I am a follower of this forum and would be grateful for some advice.
My husband and I have a house in the Killester (D5) area – a very small mid-terrace house that we have been trying to sell for some time. We now have to make a decision – sell for about 60-80k less than we paid or stay put indefinitely. While the house is ok it does need some investment in the near future (new windows & doors, insulation, new boiler…) and it is much to small for our family (small kids getting bigger).
If we sold we would make enough (just) to clear our mortgage and we would rent while we look for another property. We want to move to the clontarf/raheny area but the 3 beds in these areas don’t seem to have shown much reduction in price of late.
So to sell or not to sell – any/all advice gratefully received.
The problem you will have in terms of future purchase is that as second time buyers you will need up to 20% for a deposit. This will probably be tough to accumulate in the next few years! On the other hand, if predictions on here and elsewhere are right, falling prices will reduce the amount you have to save (the opposite situation to a few years ago where prices rose faster than it was possible to save a deposit).
For the next few years I expect that green energy saving schemes will mean that costs of making energy efficiency changes will be low. Do you have any scope to extend or is there no chance the place will be big enough for you?
You’re in a tough position. Sell and face an extended period of renting or stay put and face possible negative equity. If the house really doesn’t suit and you can’t see any way you could make it, then I guess move and be damned is your choice. No?
We have had a number of people look at our options – extending is not possible (no room at back or in attic space). We could make the space work a little better (this would buy us a few years) but to do this would require investment to the tune of 60k or so and we wouldn’t gain that much space overall. We have some savings which we are loathe to invest in the house as it looks like we could be heading rapidly into negative equity… and these savings could be used for a deposit in the future.
I think we are leaning towards selling, but its good to get an outside perspective.
Yeah, it looks like you’ve run through the scenarios. And, to be honest, if you can find somewhere you are happy to rent, it’s not going to cost you a lot to get out of where you are, and you can sit tight for a while in comfort, it’s probably the safest thing to do.
What is making me cautious is these mad NAMA for negative equity homeowners. Could it be more advantageous to stay? I don’t see that the state would be able to afford it (which makes floating the idea really bad - “here’s some hope, oh sorry, tough luck, we can’t afford it right now”). So at the moment, I don’t see a situation where you won’t be able to buy at least your current house for less in two years time.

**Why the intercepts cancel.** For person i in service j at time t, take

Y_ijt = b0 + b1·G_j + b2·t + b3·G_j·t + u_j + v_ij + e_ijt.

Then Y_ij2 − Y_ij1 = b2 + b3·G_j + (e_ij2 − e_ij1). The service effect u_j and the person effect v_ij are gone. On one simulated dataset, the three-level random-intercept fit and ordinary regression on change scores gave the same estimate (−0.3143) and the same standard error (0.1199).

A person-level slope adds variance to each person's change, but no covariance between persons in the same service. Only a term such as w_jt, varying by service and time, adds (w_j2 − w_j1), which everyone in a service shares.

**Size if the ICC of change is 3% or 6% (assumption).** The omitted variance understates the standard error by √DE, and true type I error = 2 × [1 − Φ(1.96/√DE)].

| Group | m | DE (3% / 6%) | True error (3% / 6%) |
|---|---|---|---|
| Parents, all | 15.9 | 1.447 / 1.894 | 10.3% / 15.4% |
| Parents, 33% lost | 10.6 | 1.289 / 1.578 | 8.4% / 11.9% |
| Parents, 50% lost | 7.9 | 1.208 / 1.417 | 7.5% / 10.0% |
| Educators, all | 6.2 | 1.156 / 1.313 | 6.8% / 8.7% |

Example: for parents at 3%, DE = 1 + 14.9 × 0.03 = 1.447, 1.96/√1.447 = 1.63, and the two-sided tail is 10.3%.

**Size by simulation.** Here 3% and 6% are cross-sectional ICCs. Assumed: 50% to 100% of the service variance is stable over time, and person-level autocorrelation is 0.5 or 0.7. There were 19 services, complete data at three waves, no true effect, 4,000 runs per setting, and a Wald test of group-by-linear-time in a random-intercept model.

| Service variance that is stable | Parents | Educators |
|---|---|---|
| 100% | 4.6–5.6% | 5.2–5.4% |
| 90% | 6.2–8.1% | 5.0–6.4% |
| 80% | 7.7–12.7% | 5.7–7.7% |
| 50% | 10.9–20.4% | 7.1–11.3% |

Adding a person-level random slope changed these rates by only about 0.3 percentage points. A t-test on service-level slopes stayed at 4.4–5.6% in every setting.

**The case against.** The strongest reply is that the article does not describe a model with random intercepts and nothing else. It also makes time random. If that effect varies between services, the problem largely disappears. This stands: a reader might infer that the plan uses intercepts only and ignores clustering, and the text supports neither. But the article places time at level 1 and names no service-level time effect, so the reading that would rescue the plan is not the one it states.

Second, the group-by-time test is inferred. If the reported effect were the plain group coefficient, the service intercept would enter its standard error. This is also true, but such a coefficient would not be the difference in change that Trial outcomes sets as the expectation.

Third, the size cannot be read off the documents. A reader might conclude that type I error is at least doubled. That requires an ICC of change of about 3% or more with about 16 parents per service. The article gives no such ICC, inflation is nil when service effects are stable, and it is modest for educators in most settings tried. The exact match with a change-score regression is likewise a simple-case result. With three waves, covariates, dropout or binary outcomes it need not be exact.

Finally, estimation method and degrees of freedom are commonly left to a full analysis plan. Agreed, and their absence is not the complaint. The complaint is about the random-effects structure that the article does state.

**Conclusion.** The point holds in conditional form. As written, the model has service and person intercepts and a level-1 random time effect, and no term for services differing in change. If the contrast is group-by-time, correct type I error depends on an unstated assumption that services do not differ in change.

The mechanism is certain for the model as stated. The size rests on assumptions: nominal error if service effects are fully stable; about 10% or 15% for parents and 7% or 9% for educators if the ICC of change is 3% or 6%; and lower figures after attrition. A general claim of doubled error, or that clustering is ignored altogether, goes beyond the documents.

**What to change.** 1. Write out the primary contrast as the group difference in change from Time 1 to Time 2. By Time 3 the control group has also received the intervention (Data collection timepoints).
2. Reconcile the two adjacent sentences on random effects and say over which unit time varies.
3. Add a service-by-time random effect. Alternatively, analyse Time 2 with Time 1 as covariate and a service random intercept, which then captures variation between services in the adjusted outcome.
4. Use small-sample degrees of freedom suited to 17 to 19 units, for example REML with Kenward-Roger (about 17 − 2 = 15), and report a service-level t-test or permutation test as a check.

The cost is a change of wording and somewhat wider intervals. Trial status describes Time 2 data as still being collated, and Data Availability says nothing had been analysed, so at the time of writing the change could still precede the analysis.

But I do see a situation where you might not be able to get a mortgage for anything in two years time, which is what is making me a little cautious. I remember my parents going to the bank manager to get a top-up to put on an extension in 1981 (or 1980). They practically went in on bended knee. There was no credit available. They knew their bank manager personally (everyone did) and had banked at the same branch for the previous ten years. Will it go back to that? I don’t know.
If you are happy to rent longer than you think you might have to, then do it. If you think you are secure in work, the same applies. If either of these are not the case, think about it. Sorry for putting obstacles in the way, but the dynamics are changing somewhat. IMF Mary has me a little spooked (nothing is said by chance…).
Have you taken the price of houses your interested in at face value? Maybe some viewings, asking the EA if the vendor is open to offers, and maybe making a few offers would give you a clearer idea of how far away you are from affording the house you want.
I’ve been looking at Marino, Clontarf, out as far a Raheny, Raheny seems the most sticky pricewise to me, but then asking and getting are two different things.
The other side of it, is your employment situation. You are not going to have a huge deposit by the sound of it, how does the income side of things stack up as far as the banks are concerned? The banks will want a sample of golden pee to give you money these days.
It may mean renting for a few years.
I’m most interested in Marino, not a million miles away, geographically or otherwise, and it’s very clear there that houses with no room to extend are not really selling, whereas their neighbours with extensions/big gardens are going like hotcakes. It might be a good idea for you to go as soon as you can.
Unless the worst is over for the city center (center-ish for Killester). I simply dunno! Not many here would think so though.
so we have an offer - 40k less than what we paid in 2005 60k if count work done on house. We will have enough to clear mortgage and give us a deposit (as we have been overpaying mortgage to reduce principle). On that basis would get a resonable mortgage for bigger house …trying to decide if we should accept?